Macedonian Human Rights Movement International
Press Release
MHRMI and AMHRC Call on Macedonia to Immediately Cease Name Negotiations

Call me by my name Toronto, Canada and Melbourne, Australia (April 29, 2010) - In light of US Ambassador Philip Reeker's recent comments that "The [name] issue must be solved, because if not, a question mark is put on Macedonia's future", Macedonian Human Rights Movement International (MHRMI) and the Australian Macedonian Human Rights committee (AMHRC) reiterate their call for Macedonia to cease all negotiations with Greece over its name.

Mr. Reeker added, "The clock is ticking, it needs to be done right now, and we encourage both Macedonia and Greece to do this."

How can you ask a country to negotiate its own name?

The nonsensical name dispute was initiated by Greece in order to continue its policy of non-recognition and persecution of its large Macedonian minority. Former Greek Prime Minister Constantine Mitsotakis admitted in 1995,

"My main aim was to convince the Republic (of Macedonia) to declare that there is no Slavomacedonian minority in Greece. This was the real key of our difference with Skopje".

Ironically, Greece claims exclusivity to the name Macedonia, but it was not until 1988 when Greece realized that independence for the Republic of Macedonia was imminent, that it renamed "Northern Greece” to the "Province of Macedonia.”

Consequently, Greece imposed an economic embargo that crippled Macedonia's economy in 1992, it vetoed Macedonia's entry into NATO in 2008, and it has continued its decades-old policy of eradication and forcible assimilation of its Macedonian minority.

However, NATO and the European Union allow its member-states to be handcuffed by Greece's xenophobic policies. Despite overwhelming support for Macedonia's NATO membership, Greece was permitted to compromise regional stability and use its veto power against Macedonia for one reason - the name dispute.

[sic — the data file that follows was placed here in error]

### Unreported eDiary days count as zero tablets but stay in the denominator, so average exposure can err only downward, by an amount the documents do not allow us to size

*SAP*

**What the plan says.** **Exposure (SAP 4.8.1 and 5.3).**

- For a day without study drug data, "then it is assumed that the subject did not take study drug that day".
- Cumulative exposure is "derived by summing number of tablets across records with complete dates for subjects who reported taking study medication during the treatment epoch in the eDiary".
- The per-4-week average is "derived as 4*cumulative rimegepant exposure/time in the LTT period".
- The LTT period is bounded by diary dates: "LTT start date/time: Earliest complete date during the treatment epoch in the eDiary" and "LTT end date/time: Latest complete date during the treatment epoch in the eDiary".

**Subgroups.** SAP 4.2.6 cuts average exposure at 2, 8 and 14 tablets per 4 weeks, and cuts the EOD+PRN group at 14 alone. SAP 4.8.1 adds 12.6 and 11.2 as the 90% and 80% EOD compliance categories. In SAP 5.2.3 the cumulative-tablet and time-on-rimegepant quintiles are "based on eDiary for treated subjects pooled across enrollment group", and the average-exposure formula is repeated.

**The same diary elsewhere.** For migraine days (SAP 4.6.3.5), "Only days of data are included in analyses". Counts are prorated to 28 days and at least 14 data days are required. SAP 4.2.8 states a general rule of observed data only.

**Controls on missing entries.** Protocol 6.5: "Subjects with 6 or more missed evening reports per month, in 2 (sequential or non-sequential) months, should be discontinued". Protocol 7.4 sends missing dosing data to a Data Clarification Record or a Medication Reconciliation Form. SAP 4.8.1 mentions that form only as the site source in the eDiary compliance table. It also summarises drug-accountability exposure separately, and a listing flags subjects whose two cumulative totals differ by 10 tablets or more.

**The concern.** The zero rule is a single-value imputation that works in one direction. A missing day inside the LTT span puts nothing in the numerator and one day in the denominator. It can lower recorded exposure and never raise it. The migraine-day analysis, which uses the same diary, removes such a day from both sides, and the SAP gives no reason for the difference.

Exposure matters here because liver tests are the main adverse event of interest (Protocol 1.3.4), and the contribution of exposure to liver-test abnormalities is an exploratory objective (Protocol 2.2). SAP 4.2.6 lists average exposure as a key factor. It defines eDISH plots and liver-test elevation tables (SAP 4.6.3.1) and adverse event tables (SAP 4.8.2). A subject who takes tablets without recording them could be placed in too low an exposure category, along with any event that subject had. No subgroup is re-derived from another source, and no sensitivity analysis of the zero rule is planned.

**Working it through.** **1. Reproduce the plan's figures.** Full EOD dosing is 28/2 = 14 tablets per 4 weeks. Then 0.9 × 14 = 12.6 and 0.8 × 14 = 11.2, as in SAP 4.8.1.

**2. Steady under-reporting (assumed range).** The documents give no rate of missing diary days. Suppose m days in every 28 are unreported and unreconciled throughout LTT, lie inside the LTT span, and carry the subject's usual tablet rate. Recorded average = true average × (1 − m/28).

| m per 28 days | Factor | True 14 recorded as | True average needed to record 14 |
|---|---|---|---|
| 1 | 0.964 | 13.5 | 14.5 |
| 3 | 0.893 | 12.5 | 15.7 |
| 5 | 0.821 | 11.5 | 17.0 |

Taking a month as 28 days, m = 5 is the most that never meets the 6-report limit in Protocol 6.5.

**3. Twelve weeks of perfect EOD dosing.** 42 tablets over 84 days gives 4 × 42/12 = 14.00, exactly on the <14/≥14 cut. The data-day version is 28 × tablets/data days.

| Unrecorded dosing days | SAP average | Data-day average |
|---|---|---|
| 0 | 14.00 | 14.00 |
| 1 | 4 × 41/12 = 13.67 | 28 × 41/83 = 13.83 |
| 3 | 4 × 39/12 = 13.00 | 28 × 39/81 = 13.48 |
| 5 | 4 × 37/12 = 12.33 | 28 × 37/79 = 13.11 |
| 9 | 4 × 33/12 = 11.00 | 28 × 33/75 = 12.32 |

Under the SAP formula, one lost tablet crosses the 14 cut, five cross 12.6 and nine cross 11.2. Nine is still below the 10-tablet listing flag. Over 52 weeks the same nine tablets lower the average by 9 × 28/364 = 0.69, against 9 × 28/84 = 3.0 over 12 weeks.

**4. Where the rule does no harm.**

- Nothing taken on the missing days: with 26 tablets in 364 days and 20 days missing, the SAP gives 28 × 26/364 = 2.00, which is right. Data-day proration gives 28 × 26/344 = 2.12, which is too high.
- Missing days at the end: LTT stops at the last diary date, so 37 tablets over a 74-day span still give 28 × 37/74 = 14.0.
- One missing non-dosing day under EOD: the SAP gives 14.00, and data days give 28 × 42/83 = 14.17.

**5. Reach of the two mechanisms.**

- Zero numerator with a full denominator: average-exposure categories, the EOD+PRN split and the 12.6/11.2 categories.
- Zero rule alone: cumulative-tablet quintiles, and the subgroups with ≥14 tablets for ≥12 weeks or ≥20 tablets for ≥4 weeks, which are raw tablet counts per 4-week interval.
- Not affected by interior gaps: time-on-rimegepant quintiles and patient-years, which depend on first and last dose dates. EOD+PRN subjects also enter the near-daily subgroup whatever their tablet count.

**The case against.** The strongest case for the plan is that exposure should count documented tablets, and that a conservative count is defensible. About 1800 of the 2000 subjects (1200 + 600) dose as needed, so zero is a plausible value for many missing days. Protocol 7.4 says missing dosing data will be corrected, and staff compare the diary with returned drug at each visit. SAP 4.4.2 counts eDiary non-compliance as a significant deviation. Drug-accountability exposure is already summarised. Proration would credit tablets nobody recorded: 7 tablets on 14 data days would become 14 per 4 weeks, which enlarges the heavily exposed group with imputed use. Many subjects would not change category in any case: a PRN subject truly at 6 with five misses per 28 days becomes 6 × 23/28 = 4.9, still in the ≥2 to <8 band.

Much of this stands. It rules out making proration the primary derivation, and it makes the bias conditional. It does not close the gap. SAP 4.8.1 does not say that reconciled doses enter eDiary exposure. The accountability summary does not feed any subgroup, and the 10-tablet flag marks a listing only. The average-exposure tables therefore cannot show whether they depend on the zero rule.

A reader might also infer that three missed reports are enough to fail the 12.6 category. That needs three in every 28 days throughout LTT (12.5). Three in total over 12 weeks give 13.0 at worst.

Instead of reprimanding Greece, the Western world insists on a "solution" to the name dispute. Would any other country negotiate its own name?

The name dispute is akin to the US state of Georgia demanding that the Republic of Georgia change its name or the Belgian province of Luxembourg demanding that Luxembourg change its name.

Furthermore, any proposals to change Macedonia's international, bilateral, or constitutional name, or to add "qualifiers" such as "Democratic” or "Northern", would change Macedonia's identity everywhere and are completely unacceptable.

How can the European Union justify the violation of its own principles by asking Macedonia to change its name?

Greece is the only country that objects to Macedonia's name. There is no need to find an international or bilateral "solution" based on one country's irrational and nationalistic fears. Unfortunately, by continuing the negotiations, Macedonia is telling the world that it is willing to compromise. Because of this, even countries that have recognized Macedonia would use any new name that is reached in a bilateral agreement. Macedonia can end the name dispute now and the calls for compromise by ending negotiations over its own name.

MHRMI and AMHRC call on:

1. Macedonia to stop the negotiations immediately and tell the international community that it is not willing to compromise its name and identity.
2. The rest of the international community, and EU in particular, to join the 127 countries that have recognized Macedonia, including 4/5 UN Security Council members, and to finally put an end to the irrational name dispute and immediately recognize Macedonia under its constitutional name.


Macedonian Human Rights Movement International (MHRMI) has been active on human and national rights issues for Macedonians and other oppressed peoples since 1986. For more information, please visit, or contact MHRMI at 416-850-7125, or

Established in 1984 the Australian Macedonian Human Rights Committee (AMHRC) is a non governmental organisation that informs and advocates to governments, international institutions and broader communities about combating discrimination and promoting basic human rights. Our aspiration is to ensure that Macedonian communities and other excluded groups throughout the world are recognised, respected and afforded equitable treatment. For more information please visit, or contact AMHRC at or via +61 3 93298960.